Three stories of murder and the supernatural. In the first, a museum worker is introduced to a world behind the pictures he sees every day. Second, when two lifelong friends fall in love ...
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It's All True is an unfinished Orson Welles feature film comprising three stories about Latin America. "My Friend Bonito" was supervised by Welles and directed by Norman Foster in Mexico in... See full summary »
The Moorish general Othello is manipulated into thinking that his new wife Desdemona has been carrying on an affair with his lieutenant Michael Cassio when in reality it is all part of the scheme of a bitter ensign named Iago.
Following the death of his family in an aeroplane crash, a man plots an elaborate revenge scheme on those responsible. By setting himself up as a criminal, he plans to get close to a ... See full summary »
Two teachers, man-hungry Doris and restrained Marian, visit the Yorkshire moors a year after friend Evelyn disappeared there. On a stormy night, they take refuge in the isolated cottage of ... See full summary »
Three stories of murder and the supernatural. In the first, a museum worker is introduced to a world behind the pictures he sees every day. Second, when two lifelong friends fall in love with the same woman and she is killed, they are obvious suspects. Is their friendship strong enough for them to alibi each other? Third, when a young politician is terribly hurt by the arrogant Secretary for Foreign Affairs Lord Mountdrago, he uses Mountdrago's dreams to get revenge. Written by
Ken Yousten <email@example.com>
According to cast member Patrick Macnee, the "Lord Mountdrago" segment was mostly directed by star Orson Welles. This testimony is supported by the abundance of high-angle, wide-angle and deep focus shots Welles was known for. See more »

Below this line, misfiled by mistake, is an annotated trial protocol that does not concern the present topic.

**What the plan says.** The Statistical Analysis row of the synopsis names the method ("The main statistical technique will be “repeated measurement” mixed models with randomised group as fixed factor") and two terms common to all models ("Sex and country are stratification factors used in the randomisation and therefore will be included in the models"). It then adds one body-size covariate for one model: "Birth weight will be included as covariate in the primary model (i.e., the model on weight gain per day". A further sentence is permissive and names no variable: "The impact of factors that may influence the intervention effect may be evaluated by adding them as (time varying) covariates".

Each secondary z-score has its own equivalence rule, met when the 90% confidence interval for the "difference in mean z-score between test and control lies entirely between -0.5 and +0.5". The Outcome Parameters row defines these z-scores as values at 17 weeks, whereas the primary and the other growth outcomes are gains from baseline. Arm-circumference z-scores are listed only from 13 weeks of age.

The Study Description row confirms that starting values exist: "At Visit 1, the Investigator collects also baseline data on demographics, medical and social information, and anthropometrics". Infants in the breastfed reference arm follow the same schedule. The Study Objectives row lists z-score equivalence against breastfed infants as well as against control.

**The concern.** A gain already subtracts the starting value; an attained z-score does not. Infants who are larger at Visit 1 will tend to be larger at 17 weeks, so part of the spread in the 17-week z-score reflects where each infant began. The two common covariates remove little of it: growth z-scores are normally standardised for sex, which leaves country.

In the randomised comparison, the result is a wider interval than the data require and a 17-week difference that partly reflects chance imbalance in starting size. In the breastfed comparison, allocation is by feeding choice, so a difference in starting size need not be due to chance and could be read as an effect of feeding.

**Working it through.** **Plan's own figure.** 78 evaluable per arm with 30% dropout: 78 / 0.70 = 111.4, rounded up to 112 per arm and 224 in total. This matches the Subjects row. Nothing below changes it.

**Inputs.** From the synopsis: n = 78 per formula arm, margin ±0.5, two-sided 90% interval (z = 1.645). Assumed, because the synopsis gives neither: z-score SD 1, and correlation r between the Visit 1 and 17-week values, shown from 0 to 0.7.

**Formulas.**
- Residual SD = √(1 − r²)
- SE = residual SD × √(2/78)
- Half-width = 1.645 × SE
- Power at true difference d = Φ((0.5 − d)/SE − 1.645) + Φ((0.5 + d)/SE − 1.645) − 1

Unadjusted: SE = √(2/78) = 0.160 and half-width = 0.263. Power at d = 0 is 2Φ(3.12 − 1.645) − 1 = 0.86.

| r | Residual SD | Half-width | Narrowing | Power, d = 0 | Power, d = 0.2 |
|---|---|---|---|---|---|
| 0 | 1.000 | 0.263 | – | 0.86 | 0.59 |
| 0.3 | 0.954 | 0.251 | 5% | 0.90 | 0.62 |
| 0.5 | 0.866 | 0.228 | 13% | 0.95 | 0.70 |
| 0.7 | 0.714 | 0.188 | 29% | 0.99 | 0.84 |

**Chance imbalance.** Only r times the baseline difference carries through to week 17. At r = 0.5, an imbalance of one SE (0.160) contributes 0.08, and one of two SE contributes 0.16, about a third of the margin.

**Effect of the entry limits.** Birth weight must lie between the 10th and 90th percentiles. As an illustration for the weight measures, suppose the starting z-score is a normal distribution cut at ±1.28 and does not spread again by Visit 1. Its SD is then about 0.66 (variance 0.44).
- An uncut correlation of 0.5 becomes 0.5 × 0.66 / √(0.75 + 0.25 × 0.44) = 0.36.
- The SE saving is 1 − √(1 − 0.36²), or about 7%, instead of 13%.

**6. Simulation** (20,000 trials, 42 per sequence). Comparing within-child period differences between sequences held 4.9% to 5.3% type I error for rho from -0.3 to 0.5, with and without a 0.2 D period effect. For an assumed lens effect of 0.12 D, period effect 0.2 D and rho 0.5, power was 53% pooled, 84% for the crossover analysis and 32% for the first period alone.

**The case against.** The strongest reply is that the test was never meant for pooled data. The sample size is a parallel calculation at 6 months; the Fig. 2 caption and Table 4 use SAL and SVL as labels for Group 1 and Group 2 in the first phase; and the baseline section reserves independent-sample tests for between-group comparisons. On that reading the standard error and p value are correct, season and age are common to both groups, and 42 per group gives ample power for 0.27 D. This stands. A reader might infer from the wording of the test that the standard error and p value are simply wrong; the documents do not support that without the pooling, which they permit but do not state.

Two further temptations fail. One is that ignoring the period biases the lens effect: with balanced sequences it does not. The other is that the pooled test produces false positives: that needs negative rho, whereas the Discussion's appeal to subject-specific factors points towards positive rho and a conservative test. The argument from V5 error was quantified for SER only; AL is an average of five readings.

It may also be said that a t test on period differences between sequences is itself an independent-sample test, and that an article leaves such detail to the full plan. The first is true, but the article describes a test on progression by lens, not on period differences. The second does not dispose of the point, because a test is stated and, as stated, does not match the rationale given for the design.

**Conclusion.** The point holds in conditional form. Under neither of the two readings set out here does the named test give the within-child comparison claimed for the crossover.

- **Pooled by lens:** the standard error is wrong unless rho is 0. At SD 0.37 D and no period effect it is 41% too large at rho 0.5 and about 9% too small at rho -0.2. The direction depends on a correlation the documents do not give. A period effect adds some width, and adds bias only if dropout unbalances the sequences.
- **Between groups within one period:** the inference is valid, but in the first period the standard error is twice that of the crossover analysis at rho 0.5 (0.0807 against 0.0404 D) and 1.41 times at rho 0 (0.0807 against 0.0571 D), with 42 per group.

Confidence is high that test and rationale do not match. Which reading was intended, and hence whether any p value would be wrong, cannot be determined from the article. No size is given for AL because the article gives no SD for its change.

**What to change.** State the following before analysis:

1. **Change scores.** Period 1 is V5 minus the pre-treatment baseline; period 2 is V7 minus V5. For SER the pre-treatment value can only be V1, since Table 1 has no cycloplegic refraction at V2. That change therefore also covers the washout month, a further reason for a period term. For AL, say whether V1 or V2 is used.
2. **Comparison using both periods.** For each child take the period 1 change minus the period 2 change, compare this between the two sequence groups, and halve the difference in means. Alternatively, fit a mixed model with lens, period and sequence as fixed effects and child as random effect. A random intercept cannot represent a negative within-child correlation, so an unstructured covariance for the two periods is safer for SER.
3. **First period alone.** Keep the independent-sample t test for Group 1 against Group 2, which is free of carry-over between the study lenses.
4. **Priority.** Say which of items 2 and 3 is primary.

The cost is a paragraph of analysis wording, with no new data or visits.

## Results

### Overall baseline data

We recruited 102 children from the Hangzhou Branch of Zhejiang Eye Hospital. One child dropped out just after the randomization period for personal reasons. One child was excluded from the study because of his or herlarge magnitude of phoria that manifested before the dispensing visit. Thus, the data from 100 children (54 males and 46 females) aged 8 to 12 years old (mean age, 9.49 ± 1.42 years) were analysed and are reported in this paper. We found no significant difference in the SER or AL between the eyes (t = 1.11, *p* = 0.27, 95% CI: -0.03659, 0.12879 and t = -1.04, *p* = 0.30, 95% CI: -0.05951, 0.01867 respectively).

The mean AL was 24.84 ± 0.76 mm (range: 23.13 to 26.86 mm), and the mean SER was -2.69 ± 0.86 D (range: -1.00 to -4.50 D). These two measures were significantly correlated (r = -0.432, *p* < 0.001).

THREE CASES OF MURDER is a fun if little known British horror anthology, consisting of three stories all linked by murder and mysterious death. This is very much a cosy little production in which the horror and fantastic elements are played down, but it does share stylistic similarities with the likes of the Ealing classic DEAD OF NIGHT. It's much tamer than the later Amicus anthologies.
As ever, the quality of the stories is mixed, with the first being the best. The main character is the curator of an art gallery who learns of the mysterious background of a particularly atmospheric painting of a spooky old house. He visits the house itself and the sinister occupiers, as well as the artist, only to learn of a terrifying secret. This story boasts strong acting and some great visuals and it's the highlight of the film - and the most supernatural.
The second story is the weakest of the trio and also instantly forgettable. A couple of guys are accused of the murder of a girl, and each provides an alibi for the other. The characters are weak and unmemorable and nothing much happens. The third story is dominated by the presence of star Orson Welles who brings a ton of bluster and charisma to his role of the unpleasant House of Lords member who finds himself haunted by a rival in his dreams. It's essentially an extension of the whole Macbeth/Banquo angle yet Welles makes it his own and lifts the material considerably. The humour might be a bit too broad here but it's a nice way to end a fun and atmospheric little production.
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